Tuesday, June 14, 2011

Three Big Issues in Chicago

This is an important summer. Three important decisions will be made by delegates to the 2011 NEA Representative Assembly in Chicago. The first is whether to make an early endorsement of Barack Obama for re-election as President of the United States. The second is approval of a policy to explain where we stand on educator evaluation. The third would implement a special dues assessment of ten dollars toward the NEA Crisis Fund. As always, NEA-Alaska delegates will discuss and decide how we feel about each issue. Each delegate will have an opportunity to listen and participate in the debate in our caucus meetings and on the floor of the Convention Center. While we often take a caucus position, delegates are free to choose for themselves and vote accordingly. Similar to our own Delegate Assembly setting direction for NEA-Alaska, the NEA Representative Assembly establishes the direction for NEA for the coming year. This year will be exciting and important. I look forward to working with our delegates again.

Wednesday, June 1, 2011


My daughter graduated from college on Sunday. It was a fantastic weekend of family, friends and LOTS of tradition! Throughout the entire experience I kept thinking about how important history is to our society.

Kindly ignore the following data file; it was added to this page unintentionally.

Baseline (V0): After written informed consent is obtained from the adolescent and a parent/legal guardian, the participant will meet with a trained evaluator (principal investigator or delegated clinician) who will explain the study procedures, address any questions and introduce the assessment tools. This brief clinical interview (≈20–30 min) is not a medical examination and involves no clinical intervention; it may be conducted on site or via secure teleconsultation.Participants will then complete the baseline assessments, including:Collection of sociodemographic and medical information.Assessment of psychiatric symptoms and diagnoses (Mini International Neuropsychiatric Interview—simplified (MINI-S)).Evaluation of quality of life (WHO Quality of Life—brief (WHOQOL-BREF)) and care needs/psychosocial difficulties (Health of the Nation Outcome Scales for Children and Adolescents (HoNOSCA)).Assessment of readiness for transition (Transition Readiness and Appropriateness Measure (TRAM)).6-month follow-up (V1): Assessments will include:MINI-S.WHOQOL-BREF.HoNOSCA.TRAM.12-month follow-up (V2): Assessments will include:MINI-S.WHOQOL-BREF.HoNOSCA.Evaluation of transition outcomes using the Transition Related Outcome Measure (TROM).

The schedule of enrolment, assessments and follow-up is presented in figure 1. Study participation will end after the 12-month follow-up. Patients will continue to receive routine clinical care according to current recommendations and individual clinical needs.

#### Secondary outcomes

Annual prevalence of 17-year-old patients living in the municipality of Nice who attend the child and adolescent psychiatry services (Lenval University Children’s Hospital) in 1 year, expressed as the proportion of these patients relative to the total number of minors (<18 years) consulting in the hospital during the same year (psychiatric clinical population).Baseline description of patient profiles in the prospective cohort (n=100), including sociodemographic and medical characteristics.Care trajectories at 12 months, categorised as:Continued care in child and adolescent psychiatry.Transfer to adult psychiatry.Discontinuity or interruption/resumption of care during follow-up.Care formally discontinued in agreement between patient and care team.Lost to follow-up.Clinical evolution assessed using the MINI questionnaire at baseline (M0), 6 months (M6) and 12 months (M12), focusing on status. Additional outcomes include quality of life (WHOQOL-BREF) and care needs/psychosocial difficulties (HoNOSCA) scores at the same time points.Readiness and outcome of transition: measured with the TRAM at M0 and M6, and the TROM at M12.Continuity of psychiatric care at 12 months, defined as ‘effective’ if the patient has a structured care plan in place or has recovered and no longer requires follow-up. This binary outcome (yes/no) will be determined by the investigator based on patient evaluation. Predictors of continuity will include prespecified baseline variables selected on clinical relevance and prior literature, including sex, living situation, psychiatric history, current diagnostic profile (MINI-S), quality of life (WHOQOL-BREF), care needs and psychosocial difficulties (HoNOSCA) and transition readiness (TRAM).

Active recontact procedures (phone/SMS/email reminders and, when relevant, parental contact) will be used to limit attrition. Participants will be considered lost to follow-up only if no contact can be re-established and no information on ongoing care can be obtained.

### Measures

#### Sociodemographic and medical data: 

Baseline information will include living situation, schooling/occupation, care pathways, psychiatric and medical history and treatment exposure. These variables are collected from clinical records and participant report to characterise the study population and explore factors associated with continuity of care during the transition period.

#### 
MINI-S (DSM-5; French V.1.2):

I sat between my Dad and my husband for the ceremony. It was wonderful to hear my Dad talk of his own graduation from college, 63 years ago! His college experience had been interrupted by his service in the Army during World War II.

We remembered the weekend of my graduation also, and how much fun we had at a huge picnic put on by me and my friends for all our guests at a nearby park.

The traditions of my daughter's University are far older and more rich than those of the colleges I attended. The importance of assuring religious freedom for those who founded her school spoke to me and reminded me that the causes we fight for, even today, are so important to each individual. Tears fell and my pride in my child's accomplishment was overwhelming. The president of the University spoke of the education students received being crucial because of the emphasis in learning to think critically and question. That's really what we can learn from history. We can learn to look carefully and ask why and how so we move foward with better clarity.